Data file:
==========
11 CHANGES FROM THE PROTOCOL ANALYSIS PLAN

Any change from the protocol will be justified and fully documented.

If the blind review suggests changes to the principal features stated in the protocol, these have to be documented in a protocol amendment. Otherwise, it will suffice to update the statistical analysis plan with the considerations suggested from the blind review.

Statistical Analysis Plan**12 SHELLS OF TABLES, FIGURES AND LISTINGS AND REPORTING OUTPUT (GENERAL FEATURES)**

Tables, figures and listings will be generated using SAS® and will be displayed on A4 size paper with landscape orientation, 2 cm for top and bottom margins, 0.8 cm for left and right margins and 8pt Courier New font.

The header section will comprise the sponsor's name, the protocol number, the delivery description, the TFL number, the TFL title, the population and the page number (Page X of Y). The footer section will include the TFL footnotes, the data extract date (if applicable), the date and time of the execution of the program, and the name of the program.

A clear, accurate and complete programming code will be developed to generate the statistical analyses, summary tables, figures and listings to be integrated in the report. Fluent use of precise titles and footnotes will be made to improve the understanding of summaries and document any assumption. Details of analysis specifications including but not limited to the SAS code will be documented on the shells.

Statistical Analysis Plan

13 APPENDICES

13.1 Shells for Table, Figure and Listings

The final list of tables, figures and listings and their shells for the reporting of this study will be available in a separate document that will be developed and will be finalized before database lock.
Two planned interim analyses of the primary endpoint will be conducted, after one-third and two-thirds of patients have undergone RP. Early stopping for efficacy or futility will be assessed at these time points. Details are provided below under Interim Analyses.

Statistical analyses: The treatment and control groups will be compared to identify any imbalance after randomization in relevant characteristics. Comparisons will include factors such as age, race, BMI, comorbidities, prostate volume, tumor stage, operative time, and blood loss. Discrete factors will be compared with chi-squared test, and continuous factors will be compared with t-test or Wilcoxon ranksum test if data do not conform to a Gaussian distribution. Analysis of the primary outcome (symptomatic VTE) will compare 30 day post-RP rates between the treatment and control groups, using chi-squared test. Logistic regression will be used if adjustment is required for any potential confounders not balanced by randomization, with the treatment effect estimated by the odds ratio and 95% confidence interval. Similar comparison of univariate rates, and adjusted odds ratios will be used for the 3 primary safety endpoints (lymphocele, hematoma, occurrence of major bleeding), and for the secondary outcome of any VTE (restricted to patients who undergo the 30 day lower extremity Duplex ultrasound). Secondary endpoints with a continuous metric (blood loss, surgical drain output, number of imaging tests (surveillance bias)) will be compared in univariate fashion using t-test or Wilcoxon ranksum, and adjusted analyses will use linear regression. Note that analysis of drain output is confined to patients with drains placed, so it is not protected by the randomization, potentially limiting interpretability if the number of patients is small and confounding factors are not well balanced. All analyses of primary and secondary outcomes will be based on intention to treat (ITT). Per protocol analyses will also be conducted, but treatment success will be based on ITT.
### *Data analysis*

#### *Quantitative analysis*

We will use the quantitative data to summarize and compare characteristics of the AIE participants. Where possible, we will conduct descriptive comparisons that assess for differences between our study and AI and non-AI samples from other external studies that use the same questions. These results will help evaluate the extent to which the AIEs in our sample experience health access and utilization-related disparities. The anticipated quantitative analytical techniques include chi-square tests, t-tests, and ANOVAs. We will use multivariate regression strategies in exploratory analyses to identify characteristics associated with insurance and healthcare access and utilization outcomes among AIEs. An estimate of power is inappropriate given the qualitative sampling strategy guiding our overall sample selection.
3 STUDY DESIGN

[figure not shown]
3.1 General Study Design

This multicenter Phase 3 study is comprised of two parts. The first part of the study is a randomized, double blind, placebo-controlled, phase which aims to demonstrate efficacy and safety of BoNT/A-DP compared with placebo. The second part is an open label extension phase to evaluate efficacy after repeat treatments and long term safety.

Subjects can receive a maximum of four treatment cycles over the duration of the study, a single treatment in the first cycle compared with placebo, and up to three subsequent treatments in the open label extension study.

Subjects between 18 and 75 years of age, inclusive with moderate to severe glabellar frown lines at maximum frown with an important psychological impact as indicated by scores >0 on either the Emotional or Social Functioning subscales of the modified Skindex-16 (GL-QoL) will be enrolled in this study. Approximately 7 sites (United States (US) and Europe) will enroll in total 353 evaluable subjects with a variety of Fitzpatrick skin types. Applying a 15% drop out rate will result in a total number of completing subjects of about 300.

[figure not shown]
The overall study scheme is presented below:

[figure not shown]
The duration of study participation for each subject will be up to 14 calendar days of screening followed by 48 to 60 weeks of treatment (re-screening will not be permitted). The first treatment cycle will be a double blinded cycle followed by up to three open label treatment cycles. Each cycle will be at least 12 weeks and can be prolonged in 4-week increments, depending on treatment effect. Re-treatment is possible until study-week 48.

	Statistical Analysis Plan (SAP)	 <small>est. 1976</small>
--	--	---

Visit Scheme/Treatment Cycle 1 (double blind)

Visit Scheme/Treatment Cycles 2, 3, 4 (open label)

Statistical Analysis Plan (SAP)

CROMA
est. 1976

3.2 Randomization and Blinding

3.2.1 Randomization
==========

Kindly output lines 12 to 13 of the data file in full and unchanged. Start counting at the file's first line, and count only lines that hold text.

Two planned interim analyses of the primary endpoint will be conducted, after one-third and two-thirds of patients have undergone RP. Early stopping for efficacy or futility will be assessed at these time points. Details are provided below under Interim Analyses.

Statistical analyses: The treatment and control groups will be compared to identify any imbalance after randomization in relevant characteristics. Comparisons will include factors such as age, race, BMI, comorbidities, prostate volume, tumor stage, operative time, and blood loss. Discrete factors will be compared with chi-squared test, and continuous factors will be compared with t-test or Wilcoxon ranksum test if data do not conform to a Gaussian distribution. Analysis of the primary outcome (symptomatic VTE) will compare 30 day post-RP rates between the treatment and control groups, using chi-squared test. Logistic regression will be used if adjustment is required for any potential confounders not balanced by randomization, with the treatment effect estimated by the odds ratio and 95% confidence interval. Similar comparison of univariate rates, and adjusted odds ratios will be used for the 3 primary safety endpoints (lymphocele, hematoma, occurrence of major bleeding), and for the secondary outcome of any VTE (restricted to patients who undergo the 30 day lower extremity Duplex ultrasound). Secondary endpoints with a continuous metric (blood loss, surgical drain output, number of imaging tests (surveillance bias)) will be compared in univariate fashion using t-test or Wilcoxon ranksum, and adjusted analyses will use linear regression. Note that analysis of drain output is confined to patients with drains placed, so it is not protected by the randomization, potentially limiting interpretability if the number of patients is small and confounding factors are not well balanced. All analyses of primary and secondary outcomes will be based on intention to treat (ITT). Per protocol analyses will also be conducted, but treatment success will be based on ITT.